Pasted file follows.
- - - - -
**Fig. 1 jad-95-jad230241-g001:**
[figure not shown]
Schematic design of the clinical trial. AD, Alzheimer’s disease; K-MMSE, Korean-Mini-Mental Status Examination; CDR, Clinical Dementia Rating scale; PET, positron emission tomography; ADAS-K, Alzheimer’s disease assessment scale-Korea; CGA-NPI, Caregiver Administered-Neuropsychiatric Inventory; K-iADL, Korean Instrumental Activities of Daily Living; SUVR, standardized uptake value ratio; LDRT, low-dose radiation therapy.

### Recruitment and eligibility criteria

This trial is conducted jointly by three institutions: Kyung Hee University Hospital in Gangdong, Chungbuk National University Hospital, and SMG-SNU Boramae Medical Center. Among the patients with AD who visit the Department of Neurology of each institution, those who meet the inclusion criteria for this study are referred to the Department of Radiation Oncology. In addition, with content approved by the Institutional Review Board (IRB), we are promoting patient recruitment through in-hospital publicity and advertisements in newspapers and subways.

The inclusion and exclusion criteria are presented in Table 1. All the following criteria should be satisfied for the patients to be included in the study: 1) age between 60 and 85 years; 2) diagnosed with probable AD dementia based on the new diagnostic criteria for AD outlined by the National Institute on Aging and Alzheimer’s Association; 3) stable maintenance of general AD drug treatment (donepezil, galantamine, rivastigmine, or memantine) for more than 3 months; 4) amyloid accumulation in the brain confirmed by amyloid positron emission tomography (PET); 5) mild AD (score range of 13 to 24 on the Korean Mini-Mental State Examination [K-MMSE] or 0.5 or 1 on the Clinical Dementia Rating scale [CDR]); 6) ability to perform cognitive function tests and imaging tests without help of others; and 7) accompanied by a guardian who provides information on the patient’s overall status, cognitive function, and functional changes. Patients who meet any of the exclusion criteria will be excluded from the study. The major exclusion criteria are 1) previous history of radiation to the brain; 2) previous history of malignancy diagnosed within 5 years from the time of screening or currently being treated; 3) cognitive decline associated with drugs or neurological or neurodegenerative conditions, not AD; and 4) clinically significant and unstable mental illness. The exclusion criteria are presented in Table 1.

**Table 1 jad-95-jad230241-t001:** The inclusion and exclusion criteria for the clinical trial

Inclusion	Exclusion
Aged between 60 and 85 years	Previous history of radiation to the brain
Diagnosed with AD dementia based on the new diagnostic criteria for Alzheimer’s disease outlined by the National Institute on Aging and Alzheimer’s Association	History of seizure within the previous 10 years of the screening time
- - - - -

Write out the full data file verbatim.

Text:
**Fig. 1 jad-95-jad230241-g001:**
[figure not shown]
Schematic design of the clinical trial. AD, Alzheimer’s disease; K-MMSE, Korean-Mini-Mental Status Examination; CDR, Clinical Dementia Rating scale; PET, positron emission tomography; ADAS-K, Alzheimer’s disease assessment scale-Korea; CGA-NPI, Caregiver Administered-Neuropsychiatric Inventory; K-iADL, Korean Instrumental Activities of Daily Living; SUVR, standardized uptake value ratio; LDRT, low-dose radiation therapy.

### Recruitment and eligibility criteria

This trial is conducted jointly by three institutions: Kyung Hee University Hospital in Gangdong, Chungbuk National University Hospital, and SMG-SNU Boramae Medical Center. Among the patients with AD who visit the Department of Neurology of each institution, those who meet the inclusion criteria for this study are referred to the Department of Radiation Oncology. In addition, with content approved by the Institutional Review Board (IRB), we are promoting patient recruitment through in-hospital publicity and advertisements in newspapers and subways.

The inclusion and exclusion criteria are presented in Table 1. All the following criteria should be satisfied for the patients to be included in the study: 1) age between 60 and 85 years; 2) diagnosed with probable AD dementia based on the new diagnostic criteria for AD outlined by the National Institute on Aging and Alzheimer’s Association; 3) stable maintenance of general AD drug treatment (donepezil, galantamine, rivastigmine, or memantine) for more than 3 months; 4) amyloid accumulation in the brain confirmed by amyloid positron emission tomography (PET); 5) mild AD (score range of 13 to 24 on the Korean Mini-Mental State Examination [K-MMSE] or 0.5 or 1 on the Clinical Dementia Rating scale [CDR]); 6) ability to perform cognitive function tests and imaging tests without help of others; and 7) accompanied by a guardian who provides information on the patient’s overall status, cognitive function, and functional changes. Patients who meet any of the exclusion criteria will be excluded from the study. The major exclusion criteria are 1) previous history of radiation to the brain; 2) previous history of malignancy diagnosed within 5 years from the time of screening or currently being treated; 3) cognitive decline associated with drugs or neurological or neurodegenerative conditions, not AD; and 4) clinically significant and unstable mental illness. The exclusion criteria are presented in Table 1.

**Table 1 jad-95-jad230241-t001:** The inclusion and exclusion criteria for the clinical trial

Inclusion	Exclusion
Aged between 60 and 85 years	Previous history of radiation to the brain
Diagnosed with AD dementia based on the new diagnostic criteria for Alzheimer’s disease outlined by the National Institute on Aging and Alzheimer’s Association	History of seizure within the previous 10 years of the screening time